The beginning of a game (or anything for that matter) is the most important part of its entity. It’s the part that makes or breaks it as if its no good, you’ll stop playing/watching. How it ends is the most memorable because that’s what everything has been building up to.

Most Psychological Horror Games have multiple paths and endings as this is the best way to involve its player. YOU are in control how things play out. Apart from the dead end GAME OVER endings generally you have 4 types of ending The Good Ending, The Bad Ending, The Bittersweet Ending, and the TRUE Ending.

The Good Ending

The good ending happens in most games, especially the linear ones. You’ve done it! You saved the world! All your efforts have made you accomplish the overall goal. Most people love a good ending because they hate a bad one. I like a good ending as it ties everything up in a nice bow. I also like them because it makes the bad endings and bittersweet endings rarer and unexpected.

The Bad Ending

There are 2 types of bad ending. The type where you controlled the outcome; perhaps you wanted to be evil? In that case the ending was obviously going to happen. Although, you got what you wanted; was it really a bad ending? (This thought is too deep, so let’s move on). Then there’s the ending which happened because the game wanted to score a critical hit on your emotions and mind. You went through all that trouble and ended up losing anyway. It’s quite the slap to the face and incredibly brave of the developers to pull such a stunt. As much as I hate the gut wrenching feeling it leaves, I love that something can provoke a powerful emotion.

The Bittersweet Ending

My favourite ending of all; the hybrid of good and bad. There are a lot of games and shows that have a good ending but didn’t end perfectly. You defeated the villain, but how about the innocent lives you couldn’t save along the way? The Bittersweet Ending is a poetic blend of good and bad. It has the most variants too as the degrees of each you get is totally up to the game or the choices you made. The bittersweet ending reminds me most of real life. You could have tried your best but not get the perfect outcome but you still accomplished something.

The True Ending

This is the one that hits most emotionally in my opinion. The True Ending is the canon one and it can be Good, Bad, or Bittersweet. If it’s Bad or Bittersweet it carries the weight of its own negative outcome. It hits more in the player because this is the actual fate of the world you’ve been playing in. The characters who have died, there is no saving them etc. Then there is the weight that you’ve got to the end of the game and if you’ve been enjoying it immensely then too bad there’s no more for you to play.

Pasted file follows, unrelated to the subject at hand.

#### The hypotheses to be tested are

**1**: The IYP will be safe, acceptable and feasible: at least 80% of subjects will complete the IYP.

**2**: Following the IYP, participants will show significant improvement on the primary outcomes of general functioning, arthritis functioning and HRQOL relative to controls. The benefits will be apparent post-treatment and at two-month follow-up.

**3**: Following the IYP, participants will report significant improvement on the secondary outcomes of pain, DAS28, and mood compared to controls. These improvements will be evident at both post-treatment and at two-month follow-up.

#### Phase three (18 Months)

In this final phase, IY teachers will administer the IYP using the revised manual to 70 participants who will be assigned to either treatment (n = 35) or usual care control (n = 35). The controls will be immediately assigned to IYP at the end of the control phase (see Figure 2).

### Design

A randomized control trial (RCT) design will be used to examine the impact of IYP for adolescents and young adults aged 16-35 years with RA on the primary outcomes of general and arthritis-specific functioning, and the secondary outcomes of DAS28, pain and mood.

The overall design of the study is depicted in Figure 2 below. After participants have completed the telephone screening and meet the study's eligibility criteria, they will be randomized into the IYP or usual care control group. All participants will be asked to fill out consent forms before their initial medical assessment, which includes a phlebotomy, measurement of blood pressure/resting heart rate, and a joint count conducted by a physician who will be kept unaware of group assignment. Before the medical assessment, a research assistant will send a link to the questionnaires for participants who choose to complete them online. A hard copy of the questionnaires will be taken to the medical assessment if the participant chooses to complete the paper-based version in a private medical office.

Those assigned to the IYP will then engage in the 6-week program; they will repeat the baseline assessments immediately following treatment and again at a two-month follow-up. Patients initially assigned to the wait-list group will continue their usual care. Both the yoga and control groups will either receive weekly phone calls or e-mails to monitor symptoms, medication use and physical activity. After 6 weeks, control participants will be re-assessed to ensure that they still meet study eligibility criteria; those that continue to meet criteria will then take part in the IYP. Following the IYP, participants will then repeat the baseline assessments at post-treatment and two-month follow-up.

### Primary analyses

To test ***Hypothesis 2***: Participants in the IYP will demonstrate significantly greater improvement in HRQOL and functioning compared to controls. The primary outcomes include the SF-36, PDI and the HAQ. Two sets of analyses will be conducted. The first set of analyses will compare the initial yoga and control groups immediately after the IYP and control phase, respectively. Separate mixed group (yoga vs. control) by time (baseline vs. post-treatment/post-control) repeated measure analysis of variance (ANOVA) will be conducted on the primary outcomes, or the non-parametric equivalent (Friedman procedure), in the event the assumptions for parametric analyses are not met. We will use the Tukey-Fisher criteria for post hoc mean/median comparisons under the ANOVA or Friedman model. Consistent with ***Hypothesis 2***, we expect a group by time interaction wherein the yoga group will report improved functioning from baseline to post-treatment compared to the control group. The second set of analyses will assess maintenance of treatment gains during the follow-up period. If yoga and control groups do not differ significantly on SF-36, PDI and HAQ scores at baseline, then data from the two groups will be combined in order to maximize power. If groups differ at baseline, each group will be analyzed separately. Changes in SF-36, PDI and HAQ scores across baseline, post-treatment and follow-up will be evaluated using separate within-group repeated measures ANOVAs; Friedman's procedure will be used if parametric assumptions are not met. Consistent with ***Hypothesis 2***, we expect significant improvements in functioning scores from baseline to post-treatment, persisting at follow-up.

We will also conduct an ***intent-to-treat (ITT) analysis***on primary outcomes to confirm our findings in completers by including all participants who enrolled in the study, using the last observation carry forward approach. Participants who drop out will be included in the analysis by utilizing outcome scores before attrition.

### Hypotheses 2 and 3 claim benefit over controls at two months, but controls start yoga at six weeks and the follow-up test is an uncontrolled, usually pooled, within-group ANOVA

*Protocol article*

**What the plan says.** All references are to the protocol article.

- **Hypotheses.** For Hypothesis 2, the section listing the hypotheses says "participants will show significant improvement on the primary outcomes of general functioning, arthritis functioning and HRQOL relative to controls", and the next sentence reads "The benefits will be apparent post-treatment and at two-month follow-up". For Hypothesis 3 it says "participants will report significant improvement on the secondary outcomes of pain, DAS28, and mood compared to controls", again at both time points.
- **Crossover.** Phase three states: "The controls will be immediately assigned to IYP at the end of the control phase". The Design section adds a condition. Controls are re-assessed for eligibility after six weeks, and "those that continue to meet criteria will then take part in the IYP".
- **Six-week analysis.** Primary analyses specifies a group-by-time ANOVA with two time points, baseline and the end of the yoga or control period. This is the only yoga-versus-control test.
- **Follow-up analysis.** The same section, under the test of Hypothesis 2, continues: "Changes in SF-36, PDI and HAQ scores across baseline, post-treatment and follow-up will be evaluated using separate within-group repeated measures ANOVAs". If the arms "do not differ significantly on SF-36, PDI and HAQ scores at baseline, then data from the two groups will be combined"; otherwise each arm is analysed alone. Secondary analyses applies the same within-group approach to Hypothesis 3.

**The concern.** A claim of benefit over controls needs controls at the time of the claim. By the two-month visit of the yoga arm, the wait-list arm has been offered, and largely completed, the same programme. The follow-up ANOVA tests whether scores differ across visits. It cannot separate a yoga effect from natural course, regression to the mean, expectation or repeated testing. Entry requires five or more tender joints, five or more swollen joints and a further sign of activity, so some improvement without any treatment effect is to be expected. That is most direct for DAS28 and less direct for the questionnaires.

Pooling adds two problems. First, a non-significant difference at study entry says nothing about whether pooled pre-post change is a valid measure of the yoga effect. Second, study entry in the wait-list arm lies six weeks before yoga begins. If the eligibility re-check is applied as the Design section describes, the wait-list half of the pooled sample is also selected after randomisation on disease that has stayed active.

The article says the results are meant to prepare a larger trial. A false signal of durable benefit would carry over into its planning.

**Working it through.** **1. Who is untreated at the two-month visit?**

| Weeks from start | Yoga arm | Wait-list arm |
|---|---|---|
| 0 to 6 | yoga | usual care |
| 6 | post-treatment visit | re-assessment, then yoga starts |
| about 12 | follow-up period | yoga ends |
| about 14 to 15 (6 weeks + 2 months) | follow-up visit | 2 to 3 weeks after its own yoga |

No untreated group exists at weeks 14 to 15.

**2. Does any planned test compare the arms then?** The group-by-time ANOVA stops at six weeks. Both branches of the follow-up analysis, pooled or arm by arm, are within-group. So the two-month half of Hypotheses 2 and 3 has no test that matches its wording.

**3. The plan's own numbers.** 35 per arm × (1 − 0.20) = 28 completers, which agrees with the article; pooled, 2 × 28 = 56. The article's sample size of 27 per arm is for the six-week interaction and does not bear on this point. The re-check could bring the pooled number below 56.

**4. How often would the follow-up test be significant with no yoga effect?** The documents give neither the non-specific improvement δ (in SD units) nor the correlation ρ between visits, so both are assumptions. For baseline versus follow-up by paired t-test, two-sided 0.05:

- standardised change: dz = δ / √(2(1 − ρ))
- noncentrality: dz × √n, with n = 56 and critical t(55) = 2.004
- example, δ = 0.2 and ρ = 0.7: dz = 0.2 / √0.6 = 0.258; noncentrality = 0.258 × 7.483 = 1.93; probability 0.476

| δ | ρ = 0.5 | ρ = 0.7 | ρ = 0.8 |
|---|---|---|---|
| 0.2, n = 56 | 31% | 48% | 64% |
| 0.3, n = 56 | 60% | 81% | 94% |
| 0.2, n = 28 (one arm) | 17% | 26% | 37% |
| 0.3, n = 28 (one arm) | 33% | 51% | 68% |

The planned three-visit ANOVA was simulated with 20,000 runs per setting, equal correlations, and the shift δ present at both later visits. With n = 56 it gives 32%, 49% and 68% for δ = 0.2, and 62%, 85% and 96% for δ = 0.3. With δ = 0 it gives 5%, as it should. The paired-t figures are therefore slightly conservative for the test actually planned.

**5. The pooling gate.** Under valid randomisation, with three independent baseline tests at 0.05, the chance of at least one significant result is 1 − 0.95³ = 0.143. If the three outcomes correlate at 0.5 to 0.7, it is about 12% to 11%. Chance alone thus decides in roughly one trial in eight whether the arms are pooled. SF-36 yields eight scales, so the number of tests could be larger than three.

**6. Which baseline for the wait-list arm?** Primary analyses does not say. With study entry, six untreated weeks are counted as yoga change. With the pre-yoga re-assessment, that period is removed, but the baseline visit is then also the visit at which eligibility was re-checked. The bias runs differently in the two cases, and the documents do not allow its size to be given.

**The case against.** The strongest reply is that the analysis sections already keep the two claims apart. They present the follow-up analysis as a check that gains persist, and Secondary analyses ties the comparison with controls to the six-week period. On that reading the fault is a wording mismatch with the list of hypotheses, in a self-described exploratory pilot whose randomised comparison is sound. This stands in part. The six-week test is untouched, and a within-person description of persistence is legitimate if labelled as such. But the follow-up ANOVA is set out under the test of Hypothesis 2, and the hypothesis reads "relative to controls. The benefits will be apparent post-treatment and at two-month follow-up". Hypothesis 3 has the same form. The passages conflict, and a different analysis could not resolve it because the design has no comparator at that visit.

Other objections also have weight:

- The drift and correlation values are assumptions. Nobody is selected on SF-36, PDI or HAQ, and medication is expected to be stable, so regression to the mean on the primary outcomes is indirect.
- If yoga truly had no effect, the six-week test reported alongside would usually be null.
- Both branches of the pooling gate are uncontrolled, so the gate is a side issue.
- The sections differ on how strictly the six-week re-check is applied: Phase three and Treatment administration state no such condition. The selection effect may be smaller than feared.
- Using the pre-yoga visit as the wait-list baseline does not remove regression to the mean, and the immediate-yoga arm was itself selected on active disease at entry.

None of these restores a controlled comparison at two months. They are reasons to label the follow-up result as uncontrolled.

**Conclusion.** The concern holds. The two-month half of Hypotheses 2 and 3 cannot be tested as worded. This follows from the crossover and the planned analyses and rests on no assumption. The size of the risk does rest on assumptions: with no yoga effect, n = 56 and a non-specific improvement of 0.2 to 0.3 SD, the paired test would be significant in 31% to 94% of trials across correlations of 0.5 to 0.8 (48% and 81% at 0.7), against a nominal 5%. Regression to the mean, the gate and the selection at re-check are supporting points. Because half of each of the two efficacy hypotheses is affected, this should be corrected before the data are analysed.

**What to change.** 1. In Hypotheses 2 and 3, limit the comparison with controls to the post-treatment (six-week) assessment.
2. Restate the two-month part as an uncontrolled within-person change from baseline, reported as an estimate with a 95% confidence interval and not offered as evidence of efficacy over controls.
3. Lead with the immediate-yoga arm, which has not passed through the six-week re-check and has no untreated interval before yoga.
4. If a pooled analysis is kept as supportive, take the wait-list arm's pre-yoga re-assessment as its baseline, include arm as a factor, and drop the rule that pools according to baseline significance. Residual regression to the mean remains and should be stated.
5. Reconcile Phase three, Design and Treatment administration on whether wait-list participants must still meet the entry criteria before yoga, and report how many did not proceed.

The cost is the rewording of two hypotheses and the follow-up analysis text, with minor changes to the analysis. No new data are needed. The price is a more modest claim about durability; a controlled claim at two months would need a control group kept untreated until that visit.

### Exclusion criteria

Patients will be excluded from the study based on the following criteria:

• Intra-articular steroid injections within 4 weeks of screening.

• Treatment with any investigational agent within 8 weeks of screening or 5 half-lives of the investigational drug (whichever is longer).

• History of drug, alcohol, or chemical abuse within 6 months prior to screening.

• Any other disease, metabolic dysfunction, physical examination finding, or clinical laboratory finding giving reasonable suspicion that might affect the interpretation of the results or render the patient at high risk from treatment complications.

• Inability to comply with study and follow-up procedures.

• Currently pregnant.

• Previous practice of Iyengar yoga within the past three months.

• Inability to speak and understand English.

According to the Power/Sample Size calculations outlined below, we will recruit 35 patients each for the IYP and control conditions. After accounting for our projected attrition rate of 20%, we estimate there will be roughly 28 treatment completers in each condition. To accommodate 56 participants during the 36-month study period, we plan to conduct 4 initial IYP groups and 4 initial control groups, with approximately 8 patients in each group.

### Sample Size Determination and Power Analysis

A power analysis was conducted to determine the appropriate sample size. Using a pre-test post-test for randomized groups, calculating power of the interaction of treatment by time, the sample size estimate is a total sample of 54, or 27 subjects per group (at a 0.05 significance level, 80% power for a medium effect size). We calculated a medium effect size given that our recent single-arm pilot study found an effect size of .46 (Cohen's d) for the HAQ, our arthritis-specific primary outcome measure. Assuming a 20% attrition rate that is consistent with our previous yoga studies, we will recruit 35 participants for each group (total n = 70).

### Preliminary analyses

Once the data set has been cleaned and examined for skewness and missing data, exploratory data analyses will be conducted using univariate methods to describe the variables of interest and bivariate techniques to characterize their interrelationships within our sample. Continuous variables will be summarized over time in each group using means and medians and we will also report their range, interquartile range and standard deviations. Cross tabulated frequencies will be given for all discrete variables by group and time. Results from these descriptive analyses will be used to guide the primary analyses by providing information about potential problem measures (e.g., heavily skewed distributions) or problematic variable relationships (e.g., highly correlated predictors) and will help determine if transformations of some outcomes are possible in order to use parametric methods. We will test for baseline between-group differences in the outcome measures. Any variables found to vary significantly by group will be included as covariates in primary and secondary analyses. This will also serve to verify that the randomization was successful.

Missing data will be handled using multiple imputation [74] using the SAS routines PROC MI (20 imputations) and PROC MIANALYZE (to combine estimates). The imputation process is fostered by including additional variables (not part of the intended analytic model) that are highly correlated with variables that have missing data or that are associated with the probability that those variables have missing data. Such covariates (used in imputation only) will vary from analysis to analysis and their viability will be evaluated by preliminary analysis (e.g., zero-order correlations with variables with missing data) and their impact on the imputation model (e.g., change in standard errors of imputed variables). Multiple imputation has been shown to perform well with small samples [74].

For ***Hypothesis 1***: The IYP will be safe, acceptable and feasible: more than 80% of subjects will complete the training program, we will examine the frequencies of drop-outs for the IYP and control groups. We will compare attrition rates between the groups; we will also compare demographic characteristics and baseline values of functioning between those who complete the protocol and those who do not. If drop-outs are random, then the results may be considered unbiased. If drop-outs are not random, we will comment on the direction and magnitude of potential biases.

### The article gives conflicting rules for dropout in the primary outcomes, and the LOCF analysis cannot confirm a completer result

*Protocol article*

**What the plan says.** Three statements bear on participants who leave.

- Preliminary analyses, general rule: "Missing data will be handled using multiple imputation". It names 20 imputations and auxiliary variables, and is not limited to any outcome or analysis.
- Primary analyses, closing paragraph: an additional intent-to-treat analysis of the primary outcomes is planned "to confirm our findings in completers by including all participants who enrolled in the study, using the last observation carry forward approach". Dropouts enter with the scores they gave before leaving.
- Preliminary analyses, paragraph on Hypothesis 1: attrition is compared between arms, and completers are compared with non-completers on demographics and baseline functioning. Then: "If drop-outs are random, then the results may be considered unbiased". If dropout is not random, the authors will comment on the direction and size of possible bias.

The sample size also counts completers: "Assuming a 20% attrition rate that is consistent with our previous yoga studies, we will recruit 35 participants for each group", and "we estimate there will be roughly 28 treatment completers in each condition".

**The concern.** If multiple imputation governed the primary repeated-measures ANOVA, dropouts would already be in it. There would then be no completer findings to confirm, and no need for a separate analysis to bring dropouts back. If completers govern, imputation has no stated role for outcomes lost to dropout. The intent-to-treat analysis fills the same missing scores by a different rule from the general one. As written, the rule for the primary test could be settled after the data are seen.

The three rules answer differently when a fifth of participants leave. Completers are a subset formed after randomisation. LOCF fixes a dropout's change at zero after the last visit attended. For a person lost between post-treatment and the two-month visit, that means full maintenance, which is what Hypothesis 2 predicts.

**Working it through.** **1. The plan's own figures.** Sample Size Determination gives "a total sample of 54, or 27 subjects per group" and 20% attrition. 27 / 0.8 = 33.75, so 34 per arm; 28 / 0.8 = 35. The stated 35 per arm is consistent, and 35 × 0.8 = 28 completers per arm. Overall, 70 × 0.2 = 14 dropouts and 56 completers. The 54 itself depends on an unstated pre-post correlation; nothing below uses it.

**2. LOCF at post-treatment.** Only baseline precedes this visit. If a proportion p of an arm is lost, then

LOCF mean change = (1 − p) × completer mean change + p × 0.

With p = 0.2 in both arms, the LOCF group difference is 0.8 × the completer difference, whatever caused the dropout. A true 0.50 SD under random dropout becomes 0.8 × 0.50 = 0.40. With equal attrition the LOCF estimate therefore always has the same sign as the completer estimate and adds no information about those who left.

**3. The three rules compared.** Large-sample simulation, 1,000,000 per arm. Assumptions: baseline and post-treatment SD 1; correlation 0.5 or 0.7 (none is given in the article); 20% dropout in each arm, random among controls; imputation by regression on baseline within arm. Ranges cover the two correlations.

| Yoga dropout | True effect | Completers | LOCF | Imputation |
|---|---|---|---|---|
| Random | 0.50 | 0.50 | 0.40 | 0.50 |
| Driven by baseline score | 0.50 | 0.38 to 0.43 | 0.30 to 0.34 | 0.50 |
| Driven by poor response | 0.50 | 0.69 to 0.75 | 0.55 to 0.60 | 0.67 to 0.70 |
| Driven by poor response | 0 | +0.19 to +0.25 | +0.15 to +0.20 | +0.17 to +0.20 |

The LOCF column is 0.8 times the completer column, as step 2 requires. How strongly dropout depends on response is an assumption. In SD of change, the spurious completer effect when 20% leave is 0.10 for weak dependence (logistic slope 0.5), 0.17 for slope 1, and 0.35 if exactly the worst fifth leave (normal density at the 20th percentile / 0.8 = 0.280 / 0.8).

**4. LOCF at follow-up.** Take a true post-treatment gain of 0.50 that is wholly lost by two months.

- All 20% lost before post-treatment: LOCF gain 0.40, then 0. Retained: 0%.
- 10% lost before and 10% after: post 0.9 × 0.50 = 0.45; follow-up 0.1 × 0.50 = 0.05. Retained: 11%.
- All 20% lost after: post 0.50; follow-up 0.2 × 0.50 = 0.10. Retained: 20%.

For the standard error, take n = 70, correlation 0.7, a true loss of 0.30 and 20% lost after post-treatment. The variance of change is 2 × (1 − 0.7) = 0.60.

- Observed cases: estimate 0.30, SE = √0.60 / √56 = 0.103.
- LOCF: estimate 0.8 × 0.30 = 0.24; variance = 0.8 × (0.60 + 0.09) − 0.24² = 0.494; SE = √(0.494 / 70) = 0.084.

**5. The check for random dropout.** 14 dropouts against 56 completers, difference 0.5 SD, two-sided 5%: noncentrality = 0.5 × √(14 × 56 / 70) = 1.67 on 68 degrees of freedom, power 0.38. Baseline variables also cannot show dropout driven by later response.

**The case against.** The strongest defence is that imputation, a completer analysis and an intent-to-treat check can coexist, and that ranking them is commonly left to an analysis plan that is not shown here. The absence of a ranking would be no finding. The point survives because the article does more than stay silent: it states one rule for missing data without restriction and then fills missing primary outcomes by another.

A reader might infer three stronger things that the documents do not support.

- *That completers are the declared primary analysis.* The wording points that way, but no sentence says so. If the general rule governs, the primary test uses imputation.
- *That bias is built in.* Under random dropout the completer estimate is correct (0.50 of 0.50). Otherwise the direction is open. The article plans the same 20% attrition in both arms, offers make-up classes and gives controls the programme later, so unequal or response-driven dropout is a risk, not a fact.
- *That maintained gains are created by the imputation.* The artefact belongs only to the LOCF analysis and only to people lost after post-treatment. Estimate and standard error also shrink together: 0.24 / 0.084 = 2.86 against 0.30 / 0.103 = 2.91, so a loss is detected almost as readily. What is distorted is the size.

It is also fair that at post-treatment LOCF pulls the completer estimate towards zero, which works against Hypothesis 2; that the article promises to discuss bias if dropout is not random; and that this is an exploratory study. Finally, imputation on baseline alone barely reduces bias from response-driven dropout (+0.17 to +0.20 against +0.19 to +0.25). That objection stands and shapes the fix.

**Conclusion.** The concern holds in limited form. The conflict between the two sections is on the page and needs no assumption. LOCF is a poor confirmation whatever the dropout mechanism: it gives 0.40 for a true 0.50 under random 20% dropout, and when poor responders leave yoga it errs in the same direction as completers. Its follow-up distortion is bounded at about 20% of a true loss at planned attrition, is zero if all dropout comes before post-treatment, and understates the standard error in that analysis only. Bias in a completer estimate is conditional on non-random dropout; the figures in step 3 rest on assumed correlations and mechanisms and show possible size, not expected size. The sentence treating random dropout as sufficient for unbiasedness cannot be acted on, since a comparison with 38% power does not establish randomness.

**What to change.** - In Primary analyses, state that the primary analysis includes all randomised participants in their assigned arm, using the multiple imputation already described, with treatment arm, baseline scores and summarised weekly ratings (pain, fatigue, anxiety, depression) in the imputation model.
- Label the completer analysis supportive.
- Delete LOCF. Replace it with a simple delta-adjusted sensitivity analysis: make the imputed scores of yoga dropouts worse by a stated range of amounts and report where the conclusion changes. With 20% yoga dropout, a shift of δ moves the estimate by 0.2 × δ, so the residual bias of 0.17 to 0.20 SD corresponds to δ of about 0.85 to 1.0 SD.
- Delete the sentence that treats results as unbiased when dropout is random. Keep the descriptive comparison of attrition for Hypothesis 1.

The Ambiguous Ending

Alright so there is an extra ending but who knows where you would categorise it? This is the one that leaves on a cliff hanger or hints towards more events to come but never to resolve it. This is probably the most thought provoking one, but in essence can link in to any of the other endings.

How does the ending fit in with my depression?

With so many different types of endings with your actions being at the heart of it makes you feel more emotionally connected to the game. Unlike other games with split paths with Psychological Horror games you feel more is at stake. For me it helps the immersion that much more, so helps distract my attention more and whatever ending I get helps me either reflect on myself or fill me with positivity. Or just a sense of accomplishment that I battled my nerves and got to the end of a twisted and dark game! If the ending was extremely effective it can help distract my mind off my own despair. I can spend time trying to unravel what on earth happened in my head even after closing the game.

This Post’s End

If you didn’t know already, I’m extremely passionate about games! I’ll keep coming back to gaming and games as I think of new or additional talking points. I’ve kept talking about specific games out of this post, because I know I could write streams of all the amazing games out there that mean so much to me. Personally speaking, going into depth about certain games is probably a little too much for my blog that’s focusing on, primarily, dyspraxia and mental health. Still, if it’s a topic that you love to read my insight on then let me know.

In any case, thanks for reading! Hope this has been an insightful post on something a little bit different.

Dark Games: Light

 Extra Links

http://www.dyspraxicfantastic.com/depression-internal_fight/

RPG Maker Games (Has non-horror games too!)

Ib Game Download Link

Post Part 1: Games as a Temporary Escape